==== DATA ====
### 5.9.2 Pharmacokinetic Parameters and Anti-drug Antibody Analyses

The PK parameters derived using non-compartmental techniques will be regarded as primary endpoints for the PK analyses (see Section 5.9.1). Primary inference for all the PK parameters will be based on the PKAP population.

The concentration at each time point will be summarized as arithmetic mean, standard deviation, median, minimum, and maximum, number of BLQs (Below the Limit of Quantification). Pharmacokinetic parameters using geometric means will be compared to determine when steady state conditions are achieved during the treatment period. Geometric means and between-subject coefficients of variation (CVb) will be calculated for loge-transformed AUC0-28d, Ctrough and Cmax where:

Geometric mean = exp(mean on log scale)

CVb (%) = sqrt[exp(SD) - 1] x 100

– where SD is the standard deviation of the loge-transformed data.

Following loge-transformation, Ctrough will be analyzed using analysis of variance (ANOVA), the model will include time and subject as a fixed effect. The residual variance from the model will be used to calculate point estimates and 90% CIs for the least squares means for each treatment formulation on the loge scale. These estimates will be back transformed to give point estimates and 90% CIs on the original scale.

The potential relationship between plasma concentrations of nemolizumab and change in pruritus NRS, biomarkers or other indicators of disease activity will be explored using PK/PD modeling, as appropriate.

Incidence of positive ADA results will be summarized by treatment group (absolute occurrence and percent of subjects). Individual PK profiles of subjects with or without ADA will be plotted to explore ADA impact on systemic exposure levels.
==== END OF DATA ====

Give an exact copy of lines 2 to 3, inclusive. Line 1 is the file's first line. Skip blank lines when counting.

The PK parameters derived using non-compartmental techniques will be regarded as primary endpoints for the PK analyses (see Section 5.9.1). Primary inference for all the PK parameters will be based on the PKAP population.

The concentration at each time point will be summarized as arithmetic mean, standard deviation, median, minimum, and maximum, number of BLQs (Below the Limit of Quantification). Pharmacokinetic parameters using geometric means will be compared to determine when steady state conditions are achieved during the treatment period. Geometric means and between-subject coefficients of variation (CVb) will be calculated for loge-transformed AUC0-28d, Ctrough and Cmax where: